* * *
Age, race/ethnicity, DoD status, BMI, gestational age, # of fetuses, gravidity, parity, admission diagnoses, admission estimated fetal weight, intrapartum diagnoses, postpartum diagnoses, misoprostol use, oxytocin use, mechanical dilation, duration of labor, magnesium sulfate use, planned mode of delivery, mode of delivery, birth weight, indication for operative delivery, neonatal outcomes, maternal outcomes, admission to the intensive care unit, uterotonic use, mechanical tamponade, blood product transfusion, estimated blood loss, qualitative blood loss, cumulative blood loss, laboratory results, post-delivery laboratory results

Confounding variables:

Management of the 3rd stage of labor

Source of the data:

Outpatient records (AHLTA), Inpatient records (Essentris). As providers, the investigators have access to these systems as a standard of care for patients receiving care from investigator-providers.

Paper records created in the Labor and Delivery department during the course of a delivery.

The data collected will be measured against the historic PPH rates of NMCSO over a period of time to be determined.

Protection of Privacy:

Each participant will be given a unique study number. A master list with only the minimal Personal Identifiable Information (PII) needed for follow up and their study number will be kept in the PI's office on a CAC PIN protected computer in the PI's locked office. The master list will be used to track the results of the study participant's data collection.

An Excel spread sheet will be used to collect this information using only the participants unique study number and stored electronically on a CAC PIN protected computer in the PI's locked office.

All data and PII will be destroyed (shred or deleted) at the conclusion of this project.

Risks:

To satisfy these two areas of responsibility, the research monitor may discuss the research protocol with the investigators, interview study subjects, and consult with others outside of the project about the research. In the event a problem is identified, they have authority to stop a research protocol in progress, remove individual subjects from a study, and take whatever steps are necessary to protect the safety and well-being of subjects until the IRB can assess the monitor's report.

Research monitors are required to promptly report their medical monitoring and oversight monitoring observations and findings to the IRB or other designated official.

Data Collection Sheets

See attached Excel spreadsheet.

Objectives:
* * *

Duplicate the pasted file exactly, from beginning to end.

Age, race/ethnicity, DoD status, BMI, gestational age, # of fetuses, gravidity, parity, admission diagnoses, admission estimated fetal weight, intrapartum diagnoses, postpartum diagnoses, misoprostol use, oxytocin use, mechanical dilation, duration of labor, magnesium sulfate use, planned mode of delivery, mode of delivery, birth weight, indication for operative delivery, neonatal outcomes, maternal outcomes, admission to the intensive care unit, uterotonic use, mechanical tamponade, blood product transfusion, estimated blood loss, qualitative blood loss, cumulative blood loss, laboratory results, post-delivery laboratory results

Confounding variables:

Management of the 3rd stage of labor

Source of the data:

Outpatient records (AHLTA), Inpatient records (Essentris). As providers, the investigators have access to these systems as a standard of care for patients receiving care from investigator-providers.

Paper records created in the Labor and Delivery department during the course of a delivery.

The data collected will be measured against the historic PPH rates of NMCSO over a period of time to be determined.

Protection of Privacy:

Each participant will be given a unique study number. A master list with only the minimal Personal Identifiable Information (PII) needed for follow up and their study number will be kept in the PI's office on a CAC PIN protected computer in the PI's locked office. The master list will be used to track the results of the study participant's data collection.

An Excel spread sheet will be used to collect this information using only the participants unique study number and stored electronically on a CAC PIN protected computer in the PI's locked office.

All data and PII will be destroyed (shred or deleted) at the conclusion of this project.

Risks:

To satisfy these two areas of responsibility, the research monitor may discuss the research protocol with the investigators, interview study subjects, and consult with others outside of the project about the research. In the event a problem is identified, they have authority to stop a research protocol in progress, remove individual subjects from a study, and take whatever steps are necessary to protect the safety and well-being of subjects until the IRB can assess the monitor's report.

Research monitors are required to promptly report their medical monitoring and oversight monitoring observations and findings to the IRB or other designated official.

Data Collection Sheets

See attached Excel spreadsheet.

Objectives: